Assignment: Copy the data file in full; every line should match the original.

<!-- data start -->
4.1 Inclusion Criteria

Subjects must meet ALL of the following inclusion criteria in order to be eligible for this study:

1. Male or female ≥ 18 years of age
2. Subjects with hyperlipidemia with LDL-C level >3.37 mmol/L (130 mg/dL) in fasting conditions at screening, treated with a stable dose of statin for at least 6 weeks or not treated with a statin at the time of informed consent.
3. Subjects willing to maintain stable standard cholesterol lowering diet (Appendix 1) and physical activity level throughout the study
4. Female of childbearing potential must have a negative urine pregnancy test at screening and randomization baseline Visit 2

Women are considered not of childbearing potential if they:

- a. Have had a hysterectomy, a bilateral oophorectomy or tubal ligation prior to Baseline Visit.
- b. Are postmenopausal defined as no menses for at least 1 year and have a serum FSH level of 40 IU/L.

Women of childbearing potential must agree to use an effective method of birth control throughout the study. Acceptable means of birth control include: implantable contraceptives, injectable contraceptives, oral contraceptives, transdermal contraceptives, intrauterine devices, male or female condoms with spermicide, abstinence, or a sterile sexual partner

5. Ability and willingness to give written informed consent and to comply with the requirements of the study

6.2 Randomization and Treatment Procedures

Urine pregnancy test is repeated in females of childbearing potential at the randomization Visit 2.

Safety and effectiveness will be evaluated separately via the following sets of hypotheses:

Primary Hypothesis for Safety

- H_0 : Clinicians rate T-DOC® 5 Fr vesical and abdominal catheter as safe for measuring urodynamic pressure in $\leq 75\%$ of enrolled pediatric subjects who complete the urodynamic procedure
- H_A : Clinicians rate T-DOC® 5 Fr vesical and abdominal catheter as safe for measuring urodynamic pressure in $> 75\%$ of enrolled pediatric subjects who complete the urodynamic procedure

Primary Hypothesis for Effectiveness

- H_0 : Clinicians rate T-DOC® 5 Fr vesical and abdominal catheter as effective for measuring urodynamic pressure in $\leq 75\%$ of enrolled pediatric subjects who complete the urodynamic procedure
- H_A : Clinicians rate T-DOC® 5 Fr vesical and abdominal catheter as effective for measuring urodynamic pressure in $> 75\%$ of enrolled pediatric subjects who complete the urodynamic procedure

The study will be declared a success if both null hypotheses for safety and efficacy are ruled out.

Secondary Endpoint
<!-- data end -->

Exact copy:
4.1 Inclusion Criteria

Subjects must meet ALL of the following inclusion criteria in order to be eligible for this study:

1. Male or female ≥ 18 years of age
2. Subjects with hyperlipidemia with LDL-C level >3.37 mmol/L (130 mg/dL) in fasting conditions at screening, treated with a stable dose of statin for at least 6 weeks or not treated with a statin at the time of informed consent.
3. Subjects willing to maintain stable standard cholesterol lowering diet (Appendix 1) and physical activity level throughout the study
4. Female of childbearing potential must have a negative urine pregnancy test at screening and randomization baseline Visit 2

Women are considered not of childbearing potential if they:

- a. Have had a hysterectomy, a bilateral oophorectomy or tubal ligation prior to Baseline Visit.
- b. Are postmenopausal defined as no menses for at least 1 year and have a serum FSH level of 40 IU/L.

Women of childbearing potential must agree to use an effective method of birth control throughout the study. Acceptable means of birth control include: implantable contraceptives, injectable contraceptives, oral contraceptives, transdermal contraceptives, intrauterine devices, male or female condoms with spermicide, abstinence, or a sterile sexual partner

5. Ability and willingness to give written informed consent and to comply with the requirements of the study

6.2 Randomization and Treatment Procedures

Urine pregnancy test is repeated in females of childbearing potential at the randomization Visit 2.

Safety and effectiveness will be evaluated separately via the following sets of hypotheses:

Primary Hypothesis for Safety

- H_0 : Clinicians rate T-DOC® 5 Fr vesical and abdominal catheter as safe for measuring urodynamic pressure in $\leq 75\%$ of enrolled pediatric subjects who complete the urodynamic procedure
- H_A : Clinicians rate T-DOC® 5 Fr vesical and abdominal catheter as safe for measuring urodynamic pressure in $> 75\%$ of enrolled pediatric subjects who complete the urodynamic procedure

Primary Hypothesis for Effectiveness

- H_0 : Clinicians rate T-DOC® 5 Fr vesical and abdominal catheter as effective for measuring urodynamic pressure in $\leq 75\%$ of enrolled pediatric subjects who complete the urodynamic procedure
- H_A : Clinicians rate T-DOC® 5 Fr vesical and abdominal catheter as effective for measuring urodynamic pressure in $> 75\%$ of enrolled pediatric subjects who complete the urodynamic procedure

The study will be declared a success if both null hypotheses for safety and efficacy are ruled out.

Secondary Endpoint